Win Roulette Every Time with Employer Match

If your employer offers a match to your 401k/403b or equivalent, you should be taking advantage of this FREE MONEY.

Imagine you are playing the game of roulette at a casino that is guaranteed to land on black every time. Would you place a bet on black?

I don’t know about you, but I would bet on black and double my money every time.

Contributing to your retirement account to at least get the full employer match is like betting on roulette and winning every time.

For example, if you make $1,000 per pay period and the employer match is 3%, if you contribute 3%- you instantly double your money to $60 ($30+$30).

The employer match is the same as an instant 100% gain on your investment.

Depending on your employer, you will have a different match available. Some employers may offer 3% match if you put in 6%, or anywhere in the range of 1-10% match, and some do not offer a match.

Employer match is part of your compensation and not taking advantage of it is like shredding part of your paycheck.

My employer does not offer a match, however they provide a generous profit sharing of 8% of my yearly salary once a year as a lump sum (and I don’t have to contribute anything to receive this). My wife’s employer provides a 4% match into her 403(b). In total, our employer contributions are about $11k/year.

Utilize your employer match to increase your savings rate and advance your pursuit to financial independence.

What is your employer retirement match? Are you taking advantage of the match?

26 thoughts on “Win Roulette Every Time with Employer Match

  1. a 401k is just as risky as a casino. 1. you presume the market doesn’t crash.
    2. you assume that inflation won’t wipe the value of future money. 3. you survive that long and are still in good health to enjoy that money. remember a 401k requires to hand over your most valuable assett. TIME. I’d rather go all in on poker than suffer 50 yrs of toil to make someone else rich for the chance of maybe having a decent nest egg. Anyway whats the point in being rich at 65 or 70? yeah you will be the riches guy in the nursing home with gold dentures.

    Like

    1. You entirely miss the point of financial independence. Save heavily early on in your life to retire early.

      401ks are much better odds than a casino.
      It’s laughable to even compare the two. Read a book. I’m not here to convince you otherwise on your hot take. There is insurmountable evidence and historical data to back this up.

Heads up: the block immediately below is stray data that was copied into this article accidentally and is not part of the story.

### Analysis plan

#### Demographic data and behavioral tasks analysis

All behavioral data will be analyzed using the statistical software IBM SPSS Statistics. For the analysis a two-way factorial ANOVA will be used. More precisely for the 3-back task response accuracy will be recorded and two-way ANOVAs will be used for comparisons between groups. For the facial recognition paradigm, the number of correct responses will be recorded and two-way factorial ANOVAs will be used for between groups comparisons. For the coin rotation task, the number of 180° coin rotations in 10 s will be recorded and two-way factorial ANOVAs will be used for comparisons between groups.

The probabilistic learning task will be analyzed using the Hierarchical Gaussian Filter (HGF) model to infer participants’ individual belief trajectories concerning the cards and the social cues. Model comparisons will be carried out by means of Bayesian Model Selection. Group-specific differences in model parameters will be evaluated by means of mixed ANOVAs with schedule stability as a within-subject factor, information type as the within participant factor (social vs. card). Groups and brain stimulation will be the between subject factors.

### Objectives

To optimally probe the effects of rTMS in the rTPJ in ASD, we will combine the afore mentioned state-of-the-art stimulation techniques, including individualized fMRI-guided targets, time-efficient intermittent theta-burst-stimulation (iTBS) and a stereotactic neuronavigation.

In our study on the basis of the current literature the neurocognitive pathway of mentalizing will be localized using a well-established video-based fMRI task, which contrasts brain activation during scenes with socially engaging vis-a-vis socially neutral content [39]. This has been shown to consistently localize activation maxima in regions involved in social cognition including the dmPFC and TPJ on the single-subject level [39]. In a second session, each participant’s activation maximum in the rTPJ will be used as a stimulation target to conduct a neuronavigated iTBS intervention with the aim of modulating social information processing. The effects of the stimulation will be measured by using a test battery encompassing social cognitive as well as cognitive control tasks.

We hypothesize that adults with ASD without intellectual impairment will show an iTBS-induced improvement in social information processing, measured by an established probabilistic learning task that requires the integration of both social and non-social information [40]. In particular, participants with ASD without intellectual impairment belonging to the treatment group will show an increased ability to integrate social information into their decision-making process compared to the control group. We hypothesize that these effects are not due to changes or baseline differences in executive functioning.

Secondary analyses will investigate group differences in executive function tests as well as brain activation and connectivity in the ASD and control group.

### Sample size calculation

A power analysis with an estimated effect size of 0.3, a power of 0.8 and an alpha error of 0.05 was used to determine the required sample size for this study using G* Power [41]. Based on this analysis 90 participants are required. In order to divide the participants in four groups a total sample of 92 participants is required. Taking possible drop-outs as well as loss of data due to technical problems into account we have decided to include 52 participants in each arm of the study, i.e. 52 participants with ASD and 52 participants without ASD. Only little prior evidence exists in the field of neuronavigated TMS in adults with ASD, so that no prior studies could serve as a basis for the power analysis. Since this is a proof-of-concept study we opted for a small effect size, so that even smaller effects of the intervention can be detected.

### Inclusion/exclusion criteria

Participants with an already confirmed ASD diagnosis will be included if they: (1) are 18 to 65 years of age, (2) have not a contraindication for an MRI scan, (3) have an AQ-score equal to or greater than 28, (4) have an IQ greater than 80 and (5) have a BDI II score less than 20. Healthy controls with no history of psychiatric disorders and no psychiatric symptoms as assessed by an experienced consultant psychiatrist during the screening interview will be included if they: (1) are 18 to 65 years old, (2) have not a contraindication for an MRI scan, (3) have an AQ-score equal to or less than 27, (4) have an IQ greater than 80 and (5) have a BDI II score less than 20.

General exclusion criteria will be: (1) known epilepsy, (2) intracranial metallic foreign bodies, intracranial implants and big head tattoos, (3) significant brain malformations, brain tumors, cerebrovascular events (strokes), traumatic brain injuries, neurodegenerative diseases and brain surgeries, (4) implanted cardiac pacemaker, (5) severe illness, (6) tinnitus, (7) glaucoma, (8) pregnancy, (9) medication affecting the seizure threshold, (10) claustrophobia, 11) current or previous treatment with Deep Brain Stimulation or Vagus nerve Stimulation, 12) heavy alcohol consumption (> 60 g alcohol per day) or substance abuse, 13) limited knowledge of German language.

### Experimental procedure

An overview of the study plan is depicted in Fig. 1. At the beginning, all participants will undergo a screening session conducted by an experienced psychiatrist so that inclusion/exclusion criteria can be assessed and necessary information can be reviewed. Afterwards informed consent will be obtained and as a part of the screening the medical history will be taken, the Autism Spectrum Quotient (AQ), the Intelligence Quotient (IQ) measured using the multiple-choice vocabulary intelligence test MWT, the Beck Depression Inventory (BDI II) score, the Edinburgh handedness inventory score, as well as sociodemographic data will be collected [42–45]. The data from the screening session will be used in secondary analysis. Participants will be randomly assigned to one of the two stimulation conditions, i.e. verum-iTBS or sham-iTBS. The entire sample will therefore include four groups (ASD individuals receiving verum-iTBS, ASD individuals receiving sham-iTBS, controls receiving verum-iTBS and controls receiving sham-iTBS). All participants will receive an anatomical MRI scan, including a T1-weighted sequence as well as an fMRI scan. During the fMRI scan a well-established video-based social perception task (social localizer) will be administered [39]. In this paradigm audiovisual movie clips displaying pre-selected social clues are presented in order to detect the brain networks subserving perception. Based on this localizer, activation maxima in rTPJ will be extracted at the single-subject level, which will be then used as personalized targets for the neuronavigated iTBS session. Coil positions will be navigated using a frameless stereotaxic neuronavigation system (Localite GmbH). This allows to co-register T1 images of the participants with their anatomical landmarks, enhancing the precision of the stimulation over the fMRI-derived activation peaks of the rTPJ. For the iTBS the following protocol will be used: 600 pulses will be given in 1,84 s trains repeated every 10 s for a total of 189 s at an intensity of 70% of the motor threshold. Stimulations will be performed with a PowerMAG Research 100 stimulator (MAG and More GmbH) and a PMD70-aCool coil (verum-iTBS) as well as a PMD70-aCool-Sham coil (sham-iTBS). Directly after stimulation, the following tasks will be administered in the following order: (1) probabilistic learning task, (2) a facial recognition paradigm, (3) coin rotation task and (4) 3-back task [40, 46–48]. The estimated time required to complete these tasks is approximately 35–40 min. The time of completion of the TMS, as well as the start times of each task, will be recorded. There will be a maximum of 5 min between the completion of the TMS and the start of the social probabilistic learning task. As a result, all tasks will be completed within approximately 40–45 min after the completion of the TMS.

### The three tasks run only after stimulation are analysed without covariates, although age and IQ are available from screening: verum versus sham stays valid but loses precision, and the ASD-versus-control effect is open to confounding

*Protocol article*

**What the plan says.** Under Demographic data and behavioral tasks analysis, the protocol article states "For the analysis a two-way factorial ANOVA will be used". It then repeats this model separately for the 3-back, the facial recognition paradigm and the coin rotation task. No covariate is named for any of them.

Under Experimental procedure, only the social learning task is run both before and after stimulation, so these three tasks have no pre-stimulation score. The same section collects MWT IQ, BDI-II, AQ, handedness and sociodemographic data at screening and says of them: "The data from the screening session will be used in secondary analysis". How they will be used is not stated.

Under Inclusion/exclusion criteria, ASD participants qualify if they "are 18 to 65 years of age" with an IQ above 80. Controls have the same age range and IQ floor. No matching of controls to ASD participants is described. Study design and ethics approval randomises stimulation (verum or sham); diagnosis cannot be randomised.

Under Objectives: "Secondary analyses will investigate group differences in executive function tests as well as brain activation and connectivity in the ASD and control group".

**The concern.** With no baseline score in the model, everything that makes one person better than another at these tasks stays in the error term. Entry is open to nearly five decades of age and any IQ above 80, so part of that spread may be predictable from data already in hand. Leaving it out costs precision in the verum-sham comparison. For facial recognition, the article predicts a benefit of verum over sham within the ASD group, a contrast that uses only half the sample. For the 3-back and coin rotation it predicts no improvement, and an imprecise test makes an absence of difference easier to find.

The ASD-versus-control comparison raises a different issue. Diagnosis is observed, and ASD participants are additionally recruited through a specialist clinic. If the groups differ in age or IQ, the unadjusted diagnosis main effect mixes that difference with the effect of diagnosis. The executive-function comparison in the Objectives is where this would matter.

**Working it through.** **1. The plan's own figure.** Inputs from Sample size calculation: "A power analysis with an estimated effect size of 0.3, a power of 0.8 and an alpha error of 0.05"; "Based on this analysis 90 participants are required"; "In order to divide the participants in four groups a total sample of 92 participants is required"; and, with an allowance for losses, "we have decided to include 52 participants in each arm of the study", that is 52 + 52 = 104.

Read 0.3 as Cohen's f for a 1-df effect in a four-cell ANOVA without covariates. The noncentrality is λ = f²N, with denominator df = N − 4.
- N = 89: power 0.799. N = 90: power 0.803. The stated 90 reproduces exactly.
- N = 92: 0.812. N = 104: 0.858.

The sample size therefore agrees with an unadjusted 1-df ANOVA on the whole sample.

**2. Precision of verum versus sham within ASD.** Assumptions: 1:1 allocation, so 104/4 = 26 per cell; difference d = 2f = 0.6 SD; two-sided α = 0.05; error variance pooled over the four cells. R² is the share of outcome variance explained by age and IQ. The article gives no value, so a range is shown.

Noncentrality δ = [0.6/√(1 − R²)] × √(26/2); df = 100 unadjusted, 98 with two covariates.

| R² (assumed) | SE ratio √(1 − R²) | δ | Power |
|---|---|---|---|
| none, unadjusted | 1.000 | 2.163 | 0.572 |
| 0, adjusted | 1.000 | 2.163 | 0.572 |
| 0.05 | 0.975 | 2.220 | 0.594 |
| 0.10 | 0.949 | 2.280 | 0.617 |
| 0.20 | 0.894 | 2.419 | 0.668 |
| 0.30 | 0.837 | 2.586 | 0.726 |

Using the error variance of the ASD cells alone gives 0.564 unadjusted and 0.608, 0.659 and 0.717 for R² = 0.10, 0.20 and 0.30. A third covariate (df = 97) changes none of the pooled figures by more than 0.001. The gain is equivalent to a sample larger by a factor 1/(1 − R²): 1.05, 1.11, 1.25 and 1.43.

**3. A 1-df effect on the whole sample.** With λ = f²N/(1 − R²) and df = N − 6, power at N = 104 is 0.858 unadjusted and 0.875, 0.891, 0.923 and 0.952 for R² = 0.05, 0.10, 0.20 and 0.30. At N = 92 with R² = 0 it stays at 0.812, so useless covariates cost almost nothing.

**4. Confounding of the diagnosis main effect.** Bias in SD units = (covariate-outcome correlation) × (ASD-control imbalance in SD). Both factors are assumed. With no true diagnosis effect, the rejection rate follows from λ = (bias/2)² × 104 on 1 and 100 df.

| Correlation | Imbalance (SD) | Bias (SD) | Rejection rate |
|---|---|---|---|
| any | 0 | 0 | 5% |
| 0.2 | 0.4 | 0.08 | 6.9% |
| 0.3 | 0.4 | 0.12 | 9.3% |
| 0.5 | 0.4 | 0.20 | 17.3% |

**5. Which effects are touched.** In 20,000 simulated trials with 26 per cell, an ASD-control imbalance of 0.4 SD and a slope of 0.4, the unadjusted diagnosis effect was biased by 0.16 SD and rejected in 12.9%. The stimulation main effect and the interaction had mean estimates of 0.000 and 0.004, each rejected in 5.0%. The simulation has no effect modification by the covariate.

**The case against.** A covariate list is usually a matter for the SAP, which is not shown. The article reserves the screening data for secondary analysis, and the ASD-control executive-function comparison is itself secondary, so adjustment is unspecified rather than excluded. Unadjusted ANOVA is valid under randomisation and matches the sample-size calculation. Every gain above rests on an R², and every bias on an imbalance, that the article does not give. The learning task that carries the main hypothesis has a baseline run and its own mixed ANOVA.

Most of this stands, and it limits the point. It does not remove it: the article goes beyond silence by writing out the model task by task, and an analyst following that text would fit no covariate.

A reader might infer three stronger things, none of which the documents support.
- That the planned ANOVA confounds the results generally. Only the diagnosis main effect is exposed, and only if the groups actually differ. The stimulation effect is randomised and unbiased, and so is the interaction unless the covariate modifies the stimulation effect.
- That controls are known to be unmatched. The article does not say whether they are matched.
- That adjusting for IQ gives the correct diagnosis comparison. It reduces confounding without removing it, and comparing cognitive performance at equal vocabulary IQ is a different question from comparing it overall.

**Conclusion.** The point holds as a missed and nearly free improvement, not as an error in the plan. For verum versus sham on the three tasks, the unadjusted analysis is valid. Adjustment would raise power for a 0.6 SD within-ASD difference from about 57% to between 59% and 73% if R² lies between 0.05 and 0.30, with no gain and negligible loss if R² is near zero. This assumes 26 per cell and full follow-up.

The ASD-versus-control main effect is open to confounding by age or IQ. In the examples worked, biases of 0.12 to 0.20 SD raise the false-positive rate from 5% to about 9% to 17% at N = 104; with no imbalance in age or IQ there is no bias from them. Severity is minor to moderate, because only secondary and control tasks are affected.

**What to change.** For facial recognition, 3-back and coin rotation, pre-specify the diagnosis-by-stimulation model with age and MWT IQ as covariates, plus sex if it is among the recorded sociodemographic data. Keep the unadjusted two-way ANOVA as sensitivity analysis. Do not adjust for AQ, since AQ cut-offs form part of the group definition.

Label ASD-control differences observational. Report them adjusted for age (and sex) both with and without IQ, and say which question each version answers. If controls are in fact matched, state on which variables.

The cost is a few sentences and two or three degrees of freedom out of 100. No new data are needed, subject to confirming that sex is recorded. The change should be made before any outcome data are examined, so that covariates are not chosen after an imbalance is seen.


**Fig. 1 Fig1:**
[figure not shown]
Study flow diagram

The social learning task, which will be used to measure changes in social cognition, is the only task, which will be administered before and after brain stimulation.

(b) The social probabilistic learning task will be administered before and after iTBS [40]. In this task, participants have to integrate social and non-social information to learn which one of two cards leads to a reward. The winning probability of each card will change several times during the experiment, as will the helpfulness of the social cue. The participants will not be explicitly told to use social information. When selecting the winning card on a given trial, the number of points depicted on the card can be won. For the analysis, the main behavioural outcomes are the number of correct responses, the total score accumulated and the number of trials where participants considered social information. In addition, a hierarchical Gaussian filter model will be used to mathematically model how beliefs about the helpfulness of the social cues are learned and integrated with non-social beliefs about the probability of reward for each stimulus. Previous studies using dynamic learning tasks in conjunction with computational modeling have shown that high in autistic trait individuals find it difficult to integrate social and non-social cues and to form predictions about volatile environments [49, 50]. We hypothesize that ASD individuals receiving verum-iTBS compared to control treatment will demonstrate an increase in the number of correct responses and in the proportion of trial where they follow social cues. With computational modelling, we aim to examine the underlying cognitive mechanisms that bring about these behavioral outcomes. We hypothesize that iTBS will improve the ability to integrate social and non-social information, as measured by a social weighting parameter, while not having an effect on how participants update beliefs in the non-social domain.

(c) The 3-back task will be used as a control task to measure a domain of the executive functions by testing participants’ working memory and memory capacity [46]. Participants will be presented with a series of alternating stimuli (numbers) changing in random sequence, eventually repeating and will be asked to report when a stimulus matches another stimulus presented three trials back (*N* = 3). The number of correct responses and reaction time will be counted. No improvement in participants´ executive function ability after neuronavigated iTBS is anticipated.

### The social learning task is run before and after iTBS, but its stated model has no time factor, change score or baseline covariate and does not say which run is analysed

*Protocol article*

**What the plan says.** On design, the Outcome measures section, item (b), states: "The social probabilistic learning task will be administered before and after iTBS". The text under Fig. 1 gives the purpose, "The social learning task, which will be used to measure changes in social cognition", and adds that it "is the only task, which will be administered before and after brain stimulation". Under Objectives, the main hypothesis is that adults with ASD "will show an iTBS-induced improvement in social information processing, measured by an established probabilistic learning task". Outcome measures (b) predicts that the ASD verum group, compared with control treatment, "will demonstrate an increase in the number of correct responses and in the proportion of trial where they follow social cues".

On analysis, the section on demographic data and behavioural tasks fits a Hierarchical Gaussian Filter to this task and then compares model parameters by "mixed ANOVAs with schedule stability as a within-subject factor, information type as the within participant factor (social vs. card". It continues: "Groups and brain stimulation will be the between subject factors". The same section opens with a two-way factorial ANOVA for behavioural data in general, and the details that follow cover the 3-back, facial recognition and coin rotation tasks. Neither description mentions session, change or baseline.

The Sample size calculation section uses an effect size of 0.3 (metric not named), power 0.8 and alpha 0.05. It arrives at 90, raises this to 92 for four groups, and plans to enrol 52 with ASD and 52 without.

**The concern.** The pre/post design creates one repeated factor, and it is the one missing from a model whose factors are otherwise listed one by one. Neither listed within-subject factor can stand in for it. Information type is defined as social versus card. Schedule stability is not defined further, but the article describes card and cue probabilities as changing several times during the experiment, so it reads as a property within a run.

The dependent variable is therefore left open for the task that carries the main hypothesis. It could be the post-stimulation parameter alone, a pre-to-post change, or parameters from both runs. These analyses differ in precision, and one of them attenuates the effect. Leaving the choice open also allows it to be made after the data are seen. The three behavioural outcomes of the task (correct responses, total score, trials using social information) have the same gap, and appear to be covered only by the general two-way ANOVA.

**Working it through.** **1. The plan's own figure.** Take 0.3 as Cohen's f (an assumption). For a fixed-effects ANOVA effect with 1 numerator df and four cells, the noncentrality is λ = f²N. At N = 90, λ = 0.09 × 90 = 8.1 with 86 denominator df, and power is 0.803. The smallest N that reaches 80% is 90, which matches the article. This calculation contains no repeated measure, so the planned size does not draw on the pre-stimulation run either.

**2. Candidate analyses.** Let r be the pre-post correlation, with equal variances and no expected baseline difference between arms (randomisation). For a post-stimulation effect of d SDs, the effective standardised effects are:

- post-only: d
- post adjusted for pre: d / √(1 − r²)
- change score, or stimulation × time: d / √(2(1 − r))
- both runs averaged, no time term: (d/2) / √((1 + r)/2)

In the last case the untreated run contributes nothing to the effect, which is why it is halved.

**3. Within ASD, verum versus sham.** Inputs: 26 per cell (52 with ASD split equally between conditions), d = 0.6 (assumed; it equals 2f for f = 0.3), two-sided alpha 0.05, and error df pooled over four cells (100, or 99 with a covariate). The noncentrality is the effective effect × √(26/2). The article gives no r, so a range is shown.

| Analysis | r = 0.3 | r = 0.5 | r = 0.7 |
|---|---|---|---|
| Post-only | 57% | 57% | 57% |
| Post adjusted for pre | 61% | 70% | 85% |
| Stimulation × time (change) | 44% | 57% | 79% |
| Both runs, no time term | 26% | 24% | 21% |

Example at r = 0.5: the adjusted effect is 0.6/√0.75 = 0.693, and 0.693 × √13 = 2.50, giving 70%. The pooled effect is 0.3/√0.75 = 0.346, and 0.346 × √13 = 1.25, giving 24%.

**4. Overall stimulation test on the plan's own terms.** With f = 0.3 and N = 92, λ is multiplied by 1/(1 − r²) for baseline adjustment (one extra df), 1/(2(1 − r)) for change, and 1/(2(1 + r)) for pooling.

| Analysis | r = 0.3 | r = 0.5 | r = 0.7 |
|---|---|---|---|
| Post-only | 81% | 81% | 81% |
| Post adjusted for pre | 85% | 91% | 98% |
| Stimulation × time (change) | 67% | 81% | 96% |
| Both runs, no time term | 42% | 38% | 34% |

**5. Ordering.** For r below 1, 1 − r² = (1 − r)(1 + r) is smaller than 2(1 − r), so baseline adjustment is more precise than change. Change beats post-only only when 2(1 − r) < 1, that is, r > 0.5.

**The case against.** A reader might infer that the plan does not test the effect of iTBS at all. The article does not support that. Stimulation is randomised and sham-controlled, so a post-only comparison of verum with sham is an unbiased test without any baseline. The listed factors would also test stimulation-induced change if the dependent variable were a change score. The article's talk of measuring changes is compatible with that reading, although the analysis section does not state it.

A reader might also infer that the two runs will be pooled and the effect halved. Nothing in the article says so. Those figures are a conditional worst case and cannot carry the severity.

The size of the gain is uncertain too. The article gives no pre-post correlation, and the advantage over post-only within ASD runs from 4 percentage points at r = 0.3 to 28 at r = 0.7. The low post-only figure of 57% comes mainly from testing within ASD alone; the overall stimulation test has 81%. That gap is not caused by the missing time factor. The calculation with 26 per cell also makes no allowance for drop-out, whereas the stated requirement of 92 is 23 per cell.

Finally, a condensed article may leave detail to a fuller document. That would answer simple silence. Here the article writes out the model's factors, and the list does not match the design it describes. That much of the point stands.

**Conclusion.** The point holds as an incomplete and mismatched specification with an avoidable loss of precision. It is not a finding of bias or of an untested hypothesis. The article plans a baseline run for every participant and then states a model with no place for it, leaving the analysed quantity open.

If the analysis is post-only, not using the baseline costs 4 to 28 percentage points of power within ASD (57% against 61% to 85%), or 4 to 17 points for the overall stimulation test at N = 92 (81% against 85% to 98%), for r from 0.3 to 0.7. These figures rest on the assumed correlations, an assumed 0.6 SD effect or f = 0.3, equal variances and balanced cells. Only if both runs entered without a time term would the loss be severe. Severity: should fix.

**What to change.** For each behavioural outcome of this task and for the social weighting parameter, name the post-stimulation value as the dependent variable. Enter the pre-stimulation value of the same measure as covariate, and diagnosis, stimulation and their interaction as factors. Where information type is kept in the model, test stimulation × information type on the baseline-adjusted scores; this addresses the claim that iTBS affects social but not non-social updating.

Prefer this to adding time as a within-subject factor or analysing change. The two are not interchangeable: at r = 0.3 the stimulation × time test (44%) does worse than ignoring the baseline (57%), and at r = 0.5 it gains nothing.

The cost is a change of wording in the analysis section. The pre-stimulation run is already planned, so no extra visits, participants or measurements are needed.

1. Markets will and do crash. This is factored in to average rate of return.

      2. An average 7% growth rate outpaces inflation. Inflation is on average 2-3.5/year.

      3. At my current savings rate, I can retire at age 42. I sure hope I’m not in a nursing home at only 65!!

      My savings rate is high, but I still have money to enjoy my life as well.

      Enjoy your time at the casino, my the odds be in your favor.

      Like

      1. I don’t know the exact number, but many people build up fantastic nest eggs by saving and investing in the stock market.

        401k is just a tax advantaged brokerage account. Look at the historical data for VTSAX.

        I’m not providing plans for people to get rich in their youth, I’m providing plans to become financially stable and how to live off your savings after retiring early.

        When I save $2M I will retire and live off 4% of that per year. That’s $80k per year. The money will last longer than I live at that rate. I wouldn’t call this rich. But I’ll be happy not having to ever work again starting in my 40s

        Like

      2. Unfortunately your missing the point of passing youth and life up the wall for a gamble of future money. Are jobs secure? keep listening to your alarm clock at 6am if it makes you happy. Il have a lie in and make money 👌

        Like

      3. Firstly, I am thoroughly enjoying my youth. I’ve travelled to many parts of the world and take good, long vacations 3-4 times a year.

        I consider my job secure, but no jobs really are. I am talented in my field, have a large network of colleagues, and a fantastic work portfolio under me. As an engineer I have no worries of not being able to find a job in a month if I lost mine today. In fact, I get messages from recruiters through LinkedIn about twice a month.